Departing DOE chief describes improvements to nuclear weapons complex

Nearing the end of his tenure as U.S. Energy secretary, Spencer Abraham this week detailed the progress his agency has made in improving the security of U.S. nuclear weapons-related sites.

"My philosophy on security has been quite simple," Abraham told departmental security personnel Tuesday. "When it comes to the security of a department with the responsibilities ours has - of maintaining the nation's nuclear weapons stockpile, providing nuclear propulsion for the Navy and coordinating global nonproliferation efforts - there is no room for error."

Among the accomplishments listed by Abraham was an increase in annual spending for security-related activities from less than $1 billion to almost $2 billion. "We have, almost literally, doubled our efforts to make the department's facilities safe and secure," he said.

Abraham also noted the two major revisions to the department's Design Basis Threat (DBT) conducted since the Sept. 11, 2001, terrorist attacks - once in May 2003 and again in October 2004. While specific details of the threat assessment are classified, it is generally considered to represent the type of terrorist threat facility guard forces must be able to defend against.

"These adjustments in the DBT represented significant increases in the level of protection afforded to our most sensitive national security assets," he said.

In contrast, Abraham said that the Design Basis Threat in place just prior to the Sept. 11 attacks, which was approved in 1995, "was at its lowest level since its initial inception, and paled in comparison to [threat] levels played out in the 9/11 attacks."

He blamed cost concerns, in part, to the lower assumed threat to nuclear sites prior to the Sept. 11 attacks. "In essence, the lower the threat, the lower the security posture to defeat the threat, thereby the lower the routine operational cost to implement."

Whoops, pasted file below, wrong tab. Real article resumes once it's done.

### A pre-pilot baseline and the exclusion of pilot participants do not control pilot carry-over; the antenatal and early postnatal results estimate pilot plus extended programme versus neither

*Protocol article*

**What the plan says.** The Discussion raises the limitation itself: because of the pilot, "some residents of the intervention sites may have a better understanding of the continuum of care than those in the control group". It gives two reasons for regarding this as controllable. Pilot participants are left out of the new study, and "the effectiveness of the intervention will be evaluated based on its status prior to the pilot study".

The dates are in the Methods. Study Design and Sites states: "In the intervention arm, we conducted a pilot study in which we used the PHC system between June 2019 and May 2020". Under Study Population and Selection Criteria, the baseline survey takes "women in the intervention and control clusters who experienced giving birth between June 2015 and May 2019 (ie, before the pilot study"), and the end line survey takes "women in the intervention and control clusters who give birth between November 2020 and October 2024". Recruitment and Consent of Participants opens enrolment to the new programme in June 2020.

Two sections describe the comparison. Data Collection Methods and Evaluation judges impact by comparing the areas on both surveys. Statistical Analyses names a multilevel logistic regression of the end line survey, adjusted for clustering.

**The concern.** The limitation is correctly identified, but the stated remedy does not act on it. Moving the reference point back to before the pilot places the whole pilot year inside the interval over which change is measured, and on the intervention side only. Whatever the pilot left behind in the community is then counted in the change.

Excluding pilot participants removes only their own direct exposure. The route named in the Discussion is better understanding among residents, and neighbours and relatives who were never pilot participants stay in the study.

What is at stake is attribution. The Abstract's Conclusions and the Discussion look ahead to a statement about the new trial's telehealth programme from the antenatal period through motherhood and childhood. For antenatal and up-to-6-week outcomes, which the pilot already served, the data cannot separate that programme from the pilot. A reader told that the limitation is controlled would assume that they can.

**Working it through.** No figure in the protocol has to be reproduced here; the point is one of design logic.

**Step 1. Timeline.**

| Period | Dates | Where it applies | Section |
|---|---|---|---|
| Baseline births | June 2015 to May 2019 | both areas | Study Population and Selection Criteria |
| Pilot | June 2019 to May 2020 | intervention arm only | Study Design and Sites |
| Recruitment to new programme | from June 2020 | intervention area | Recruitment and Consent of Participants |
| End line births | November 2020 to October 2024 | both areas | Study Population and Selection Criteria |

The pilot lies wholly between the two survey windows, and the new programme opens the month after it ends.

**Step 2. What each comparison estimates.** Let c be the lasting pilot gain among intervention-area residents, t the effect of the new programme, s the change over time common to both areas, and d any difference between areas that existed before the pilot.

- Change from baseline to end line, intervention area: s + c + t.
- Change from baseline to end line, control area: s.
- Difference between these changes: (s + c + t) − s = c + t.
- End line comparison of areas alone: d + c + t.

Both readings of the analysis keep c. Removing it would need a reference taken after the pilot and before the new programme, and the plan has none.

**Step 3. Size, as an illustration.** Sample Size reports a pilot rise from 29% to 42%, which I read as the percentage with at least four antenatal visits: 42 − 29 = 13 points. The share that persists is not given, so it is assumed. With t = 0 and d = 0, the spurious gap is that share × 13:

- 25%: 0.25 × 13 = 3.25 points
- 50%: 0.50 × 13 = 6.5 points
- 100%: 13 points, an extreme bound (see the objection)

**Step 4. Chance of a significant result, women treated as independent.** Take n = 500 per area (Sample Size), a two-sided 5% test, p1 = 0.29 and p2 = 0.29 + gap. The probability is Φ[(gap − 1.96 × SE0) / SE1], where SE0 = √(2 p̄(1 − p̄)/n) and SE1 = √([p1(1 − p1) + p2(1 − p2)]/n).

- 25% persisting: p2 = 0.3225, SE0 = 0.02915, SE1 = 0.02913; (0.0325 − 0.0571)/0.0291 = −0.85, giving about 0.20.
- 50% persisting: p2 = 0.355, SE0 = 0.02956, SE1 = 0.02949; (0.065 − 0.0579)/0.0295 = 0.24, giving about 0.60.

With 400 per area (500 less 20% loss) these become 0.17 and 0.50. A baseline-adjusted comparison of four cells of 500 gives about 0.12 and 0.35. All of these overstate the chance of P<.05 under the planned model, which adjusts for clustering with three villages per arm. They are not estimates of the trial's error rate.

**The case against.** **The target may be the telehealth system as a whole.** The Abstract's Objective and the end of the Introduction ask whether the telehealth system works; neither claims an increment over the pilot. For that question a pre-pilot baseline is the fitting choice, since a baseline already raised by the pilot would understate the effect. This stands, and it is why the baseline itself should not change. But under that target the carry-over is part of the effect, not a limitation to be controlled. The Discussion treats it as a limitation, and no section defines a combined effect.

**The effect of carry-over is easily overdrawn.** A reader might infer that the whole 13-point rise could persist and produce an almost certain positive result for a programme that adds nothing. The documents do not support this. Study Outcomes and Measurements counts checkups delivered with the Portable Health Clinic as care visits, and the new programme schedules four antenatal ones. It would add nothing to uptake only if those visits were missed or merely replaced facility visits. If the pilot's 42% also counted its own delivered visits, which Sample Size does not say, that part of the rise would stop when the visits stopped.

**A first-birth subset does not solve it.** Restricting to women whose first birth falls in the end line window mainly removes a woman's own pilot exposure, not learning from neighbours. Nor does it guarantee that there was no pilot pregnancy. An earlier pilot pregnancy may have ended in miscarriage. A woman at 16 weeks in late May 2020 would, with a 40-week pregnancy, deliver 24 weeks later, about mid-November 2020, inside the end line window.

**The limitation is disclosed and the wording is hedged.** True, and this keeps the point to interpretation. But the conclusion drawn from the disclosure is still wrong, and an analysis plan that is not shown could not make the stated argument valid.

The Energy Department has also made "substantial progress" in consolidating the number of sites that possess nuclear materials in order to reduce possible terrorist targets, Abraham said. As part of that effort, the department began moving materials last fall from a site at the Los Alamos National Laboratory in New Mexico to a more secure facility at the Nevada Test Site.

So far, the department has been able to close three sites that formerly housed nuclear materials, and has identified at least another four to be decommissioned, including facilities at the Savannah River Site in South Carolina and the Oak Ridge National Laboratories in Tennessee, according to Abraham.

In his remarks, Abraham said continued efforts were needed to improve the quality of departmental security forces to become "an elite fighting force." He also said that he has organized a commission on examining new security technologies for possible use by the department.

The Energy Department is also considering whether site security forces should be federalized, managed by one contractor with individual contracts for each site or by one contractor with a single contract for all sites, Abraham said.

Peter Stockton, a senior investigator with the Project on Government Oversight watchdog group, today praised the emphasis Abraham and his retiring deputy, Kyle McSlarrow, have placed on security during their tenure.

"They're as good as I've ever seen," he said.

Stockton called on President George W. Bush's nominee to replace Abraham, Samuel Bodman, to continue once he takes office with many of the efforts launched by his predecessor, including the further consolidation of nuclear materials.

"That'd be a huge plus to the complex," Stockton said.

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